The fourth quarter is likely to end on a bad note for retailers, Vistesen said. Shoppers probably have purchased Christmas gifts earlier than usual this year due to concerns about product availability. In addition, Omicron already has had an impact on consumers' willingness to visit shops, and to a larger extent hospitality venues.
Stock futures pointed to a second day of gains, as markets continued to take the view expressed by Dr. Anthony Fauci that early indications about Omicron are that it's less dangerous than the delta variant.
More concerning to traders, however, is Russia's buildup of troops along the border of Ukraine. President Biden is due to hold a video call on Tuesday with Russian President Vladimir Putin.
On the corporate front, Intel shares surged in premarket trade on a plan to list shares in its Mobileye self-driving-car unit.
EUR/USD was flat even as the dollar weakened on reduced safe-haven demand after early hospital data from South Africa suggested Omicron could result in less severe illness than previous waves.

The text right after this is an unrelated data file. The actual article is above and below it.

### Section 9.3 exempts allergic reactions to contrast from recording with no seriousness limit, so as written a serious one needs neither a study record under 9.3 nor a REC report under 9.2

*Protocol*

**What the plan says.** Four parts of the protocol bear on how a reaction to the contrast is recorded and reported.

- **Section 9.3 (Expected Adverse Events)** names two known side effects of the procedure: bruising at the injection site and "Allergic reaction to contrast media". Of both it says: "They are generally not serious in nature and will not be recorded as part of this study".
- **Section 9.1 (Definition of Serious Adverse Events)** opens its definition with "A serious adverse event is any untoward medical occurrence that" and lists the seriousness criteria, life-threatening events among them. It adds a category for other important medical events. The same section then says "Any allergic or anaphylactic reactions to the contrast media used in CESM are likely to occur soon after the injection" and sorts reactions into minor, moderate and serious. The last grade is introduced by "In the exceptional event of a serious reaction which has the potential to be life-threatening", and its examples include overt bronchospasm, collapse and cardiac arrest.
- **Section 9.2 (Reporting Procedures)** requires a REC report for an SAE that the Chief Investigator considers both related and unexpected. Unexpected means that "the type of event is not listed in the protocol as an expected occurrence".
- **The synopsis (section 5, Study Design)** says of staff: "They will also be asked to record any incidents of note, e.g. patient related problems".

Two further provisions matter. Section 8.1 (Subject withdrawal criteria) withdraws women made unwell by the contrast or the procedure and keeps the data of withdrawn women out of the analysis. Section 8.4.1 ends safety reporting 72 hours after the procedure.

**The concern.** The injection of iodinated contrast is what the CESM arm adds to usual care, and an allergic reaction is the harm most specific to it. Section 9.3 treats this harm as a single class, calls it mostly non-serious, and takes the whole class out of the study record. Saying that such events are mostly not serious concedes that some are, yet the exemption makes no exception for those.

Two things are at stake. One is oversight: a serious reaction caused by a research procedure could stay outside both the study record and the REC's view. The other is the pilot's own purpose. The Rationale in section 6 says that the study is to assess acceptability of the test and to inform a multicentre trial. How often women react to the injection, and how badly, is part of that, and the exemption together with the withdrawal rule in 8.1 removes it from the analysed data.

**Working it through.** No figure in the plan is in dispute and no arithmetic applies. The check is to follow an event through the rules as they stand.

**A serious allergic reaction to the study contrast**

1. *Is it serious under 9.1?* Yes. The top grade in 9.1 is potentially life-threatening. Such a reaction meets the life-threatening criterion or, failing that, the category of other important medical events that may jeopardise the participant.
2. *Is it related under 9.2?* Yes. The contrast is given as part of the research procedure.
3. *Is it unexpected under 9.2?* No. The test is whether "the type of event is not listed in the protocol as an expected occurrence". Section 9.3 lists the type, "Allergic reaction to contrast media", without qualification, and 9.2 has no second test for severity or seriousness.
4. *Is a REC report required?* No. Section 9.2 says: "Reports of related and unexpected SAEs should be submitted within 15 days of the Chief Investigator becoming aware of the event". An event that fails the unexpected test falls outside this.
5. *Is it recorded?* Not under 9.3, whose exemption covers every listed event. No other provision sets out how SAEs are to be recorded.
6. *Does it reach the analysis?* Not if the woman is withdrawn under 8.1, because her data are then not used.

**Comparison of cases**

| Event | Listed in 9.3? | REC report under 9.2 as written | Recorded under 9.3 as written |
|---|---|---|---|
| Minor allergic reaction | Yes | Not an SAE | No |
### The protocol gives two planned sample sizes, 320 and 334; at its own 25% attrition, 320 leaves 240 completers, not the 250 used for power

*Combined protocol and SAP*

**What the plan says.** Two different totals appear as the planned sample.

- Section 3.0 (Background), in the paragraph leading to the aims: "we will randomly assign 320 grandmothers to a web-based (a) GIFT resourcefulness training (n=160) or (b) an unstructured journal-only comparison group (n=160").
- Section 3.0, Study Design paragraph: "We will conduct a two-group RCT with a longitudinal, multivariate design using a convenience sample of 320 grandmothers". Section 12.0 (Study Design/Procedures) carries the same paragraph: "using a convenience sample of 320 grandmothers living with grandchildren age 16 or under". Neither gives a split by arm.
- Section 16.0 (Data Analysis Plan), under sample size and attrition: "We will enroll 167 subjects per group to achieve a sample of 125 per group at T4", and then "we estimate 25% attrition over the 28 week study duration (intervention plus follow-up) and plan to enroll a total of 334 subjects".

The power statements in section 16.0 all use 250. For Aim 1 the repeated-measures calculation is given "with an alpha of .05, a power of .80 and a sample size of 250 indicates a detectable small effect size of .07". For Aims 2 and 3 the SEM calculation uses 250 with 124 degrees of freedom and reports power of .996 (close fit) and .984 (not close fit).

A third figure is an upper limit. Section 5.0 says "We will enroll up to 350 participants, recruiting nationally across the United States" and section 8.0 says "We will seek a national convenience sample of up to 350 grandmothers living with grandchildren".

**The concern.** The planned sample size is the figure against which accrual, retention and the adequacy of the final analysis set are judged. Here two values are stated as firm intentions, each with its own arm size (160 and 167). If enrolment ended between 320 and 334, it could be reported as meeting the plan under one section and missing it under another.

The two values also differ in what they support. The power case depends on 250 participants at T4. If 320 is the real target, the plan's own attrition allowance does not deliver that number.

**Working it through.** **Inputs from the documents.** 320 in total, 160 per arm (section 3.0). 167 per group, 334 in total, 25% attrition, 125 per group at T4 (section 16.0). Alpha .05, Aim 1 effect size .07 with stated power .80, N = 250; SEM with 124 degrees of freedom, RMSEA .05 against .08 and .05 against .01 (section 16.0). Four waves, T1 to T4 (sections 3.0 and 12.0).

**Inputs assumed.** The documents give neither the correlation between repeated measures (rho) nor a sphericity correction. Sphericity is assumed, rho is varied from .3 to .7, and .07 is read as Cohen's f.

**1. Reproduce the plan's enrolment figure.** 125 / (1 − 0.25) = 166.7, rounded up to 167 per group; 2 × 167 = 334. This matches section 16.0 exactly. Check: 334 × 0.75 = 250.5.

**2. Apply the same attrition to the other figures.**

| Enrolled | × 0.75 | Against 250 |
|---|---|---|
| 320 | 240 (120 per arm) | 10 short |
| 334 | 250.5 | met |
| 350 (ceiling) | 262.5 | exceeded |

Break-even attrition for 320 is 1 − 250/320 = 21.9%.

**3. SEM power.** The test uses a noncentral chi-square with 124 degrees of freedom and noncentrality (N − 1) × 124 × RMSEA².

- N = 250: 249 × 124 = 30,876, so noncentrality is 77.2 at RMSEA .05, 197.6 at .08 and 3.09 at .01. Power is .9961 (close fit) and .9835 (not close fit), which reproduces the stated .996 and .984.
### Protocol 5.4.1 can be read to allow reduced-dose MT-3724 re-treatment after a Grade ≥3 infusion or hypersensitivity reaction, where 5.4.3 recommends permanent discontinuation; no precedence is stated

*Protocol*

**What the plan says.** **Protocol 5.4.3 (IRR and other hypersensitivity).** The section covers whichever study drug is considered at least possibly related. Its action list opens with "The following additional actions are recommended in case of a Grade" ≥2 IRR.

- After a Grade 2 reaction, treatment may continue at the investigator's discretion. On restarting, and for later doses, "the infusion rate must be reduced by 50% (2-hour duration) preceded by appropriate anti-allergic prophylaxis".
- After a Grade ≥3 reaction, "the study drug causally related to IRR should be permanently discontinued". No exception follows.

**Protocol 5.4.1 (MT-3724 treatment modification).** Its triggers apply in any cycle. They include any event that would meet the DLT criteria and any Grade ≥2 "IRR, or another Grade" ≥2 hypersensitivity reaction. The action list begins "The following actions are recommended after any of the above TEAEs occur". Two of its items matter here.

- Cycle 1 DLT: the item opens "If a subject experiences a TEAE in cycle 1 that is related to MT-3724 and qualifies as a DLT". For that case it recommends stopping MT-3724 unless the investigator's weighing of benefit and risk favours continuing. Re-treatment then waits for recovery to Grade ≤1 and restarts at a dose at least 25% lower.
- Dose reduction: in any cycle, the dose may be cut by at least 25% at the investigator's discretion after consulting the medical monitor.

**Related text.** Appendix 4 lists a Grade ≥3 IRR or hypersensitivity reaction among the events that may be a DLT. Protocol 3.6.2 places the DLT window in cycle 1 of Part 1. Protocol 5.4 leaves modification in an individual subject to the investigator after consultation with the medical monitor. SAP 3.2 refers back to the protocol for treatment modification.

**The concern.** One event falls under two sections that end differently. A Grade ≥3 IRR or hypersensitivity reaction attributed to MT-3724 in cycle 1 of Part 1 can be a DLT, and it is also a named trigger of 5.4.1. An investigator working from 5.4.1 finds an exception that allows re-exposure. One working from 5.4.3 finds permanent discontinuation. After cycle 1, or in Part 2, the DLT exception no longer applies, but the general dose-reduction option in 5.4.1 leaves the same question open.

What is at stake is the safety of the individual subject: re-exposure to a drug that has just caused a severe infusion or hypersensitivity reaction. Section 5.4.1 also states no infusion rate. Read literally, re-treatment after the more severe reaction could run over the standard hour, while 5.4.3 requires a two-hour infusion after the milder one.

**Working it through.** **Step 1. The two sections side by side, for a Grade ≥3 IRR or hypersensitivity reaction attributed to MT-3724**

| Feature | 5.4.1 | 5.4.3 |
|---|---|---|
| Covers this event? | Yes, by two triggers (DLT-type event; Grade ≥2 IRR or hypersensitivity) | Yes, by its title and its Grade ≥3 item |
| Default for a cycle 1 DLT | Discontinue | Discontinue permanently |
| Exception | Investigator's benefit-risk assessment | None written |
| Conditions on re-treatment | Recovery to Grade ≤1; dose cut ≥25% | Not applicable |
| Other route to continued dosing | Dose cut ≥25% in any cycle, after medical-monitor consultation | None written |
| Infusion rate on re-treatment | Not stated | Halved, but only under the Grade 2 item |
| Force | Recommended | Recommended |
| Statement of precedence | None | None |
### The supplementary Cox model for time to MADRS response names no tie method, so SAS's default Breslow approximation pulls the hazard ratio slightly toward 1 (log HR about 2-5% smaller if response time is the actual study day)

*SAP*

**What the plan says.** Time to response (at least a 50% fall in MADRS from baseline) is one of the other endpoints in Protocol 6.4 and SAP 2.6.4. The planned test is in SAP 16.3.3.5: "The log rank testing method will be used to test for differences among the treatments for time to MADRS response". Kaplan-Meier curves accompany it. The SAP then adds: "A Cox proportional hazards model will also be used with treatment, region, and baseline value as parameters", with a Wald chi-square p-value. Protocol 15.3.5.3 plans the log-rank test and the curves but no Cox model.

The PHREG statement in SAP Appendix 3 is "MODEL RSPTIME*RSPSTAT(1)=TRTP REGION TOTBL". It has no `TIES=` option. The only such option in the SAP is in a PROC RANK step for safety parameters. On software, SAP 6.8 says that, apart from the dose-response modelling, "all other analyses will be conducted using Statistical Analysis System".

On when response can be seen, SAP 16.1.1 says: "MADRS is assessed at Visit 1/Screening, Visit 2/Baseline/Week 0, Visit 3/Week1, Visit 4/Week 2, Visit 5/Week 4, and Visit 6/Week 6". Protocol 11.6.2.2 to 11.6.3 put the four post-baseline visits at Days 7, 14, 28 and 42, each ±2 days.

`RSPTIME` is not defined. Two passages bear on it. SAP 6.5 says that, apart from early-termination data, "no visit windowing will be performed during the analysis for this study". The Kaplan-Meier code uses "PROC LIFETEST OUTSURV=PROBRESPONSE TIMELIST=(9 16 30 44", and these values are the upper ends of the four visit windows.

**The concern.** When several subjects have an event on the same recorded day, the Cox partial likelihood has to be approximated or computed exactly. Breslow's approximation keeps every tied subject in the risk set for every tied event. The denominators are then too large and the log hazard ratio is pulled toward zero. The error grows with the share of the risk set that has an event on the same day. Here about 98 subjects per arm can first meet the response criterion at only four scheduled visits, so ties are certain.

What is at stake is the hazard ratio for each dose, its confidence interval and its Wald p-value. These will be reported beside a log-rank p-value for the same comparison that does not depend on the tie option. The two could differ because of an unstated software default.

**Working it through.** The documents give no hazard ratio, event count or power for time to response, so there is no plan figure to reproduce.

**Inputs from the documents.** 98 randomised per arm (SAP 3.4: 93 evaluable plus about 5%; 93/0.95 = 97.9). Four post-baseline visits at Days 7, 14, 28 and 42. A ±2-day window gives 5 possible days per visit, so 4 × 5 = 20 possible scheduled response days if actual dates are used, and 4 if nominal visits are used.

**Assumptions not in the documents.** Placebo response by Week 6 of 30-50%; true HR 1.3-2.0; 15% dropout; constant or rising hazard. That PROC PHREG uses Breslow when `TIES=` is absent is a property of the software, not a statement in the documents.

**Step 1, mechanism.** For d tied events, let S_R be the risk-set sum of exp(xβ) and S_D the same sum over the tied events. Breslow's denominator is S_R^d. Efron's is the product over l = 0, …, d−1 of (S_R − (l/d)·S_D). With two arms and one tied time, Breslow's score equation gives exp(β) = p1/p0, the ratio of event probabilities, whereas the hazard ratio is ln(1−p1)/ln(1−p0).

ING said the euro's role as a funding currency limits its scope to rise versus the dollar as investors return to risky assets following an easing of concerns about Omicron, said ING.
"With the eurozone growth outlook already partly compromised by restrictions in Germany and other eurozone countries, and the European Central Bank sticking to a broadly dovish tone, the euro may be facing more pressure regardless of Omicron-related sentiment," said ING, adding EUR/USD could re-test 1.1200 this week.
The Bank of England is likely to hold off on raising interest rates at its Dec. 16 meeting but that won't have a material impact on sterling, said Commerzbank.
"The current coronavirus situation and the uncertainty in this context make a rate hike in December seem increasingly unlikely," said Commerzbank currency analyst You-Na Park-Heger. However, this is largely priced in by the market so sterling could stabilize at current levels for now, she said.
Trend reversal in German Bund yields isn't in sight yet, said DZ Bank's analyst Sophia Oertmann, adding that the recent drop in Bund yields is due to worries about the Omicron coronavirus variant.
"After concerns about persistently high inflation rates dominated market activity for a long time, Corona-related economic worries, which were recently reinforced by the Omicron variant, drove yields of the EMU [eurozone] core segment southwards at the beginning of November," she said.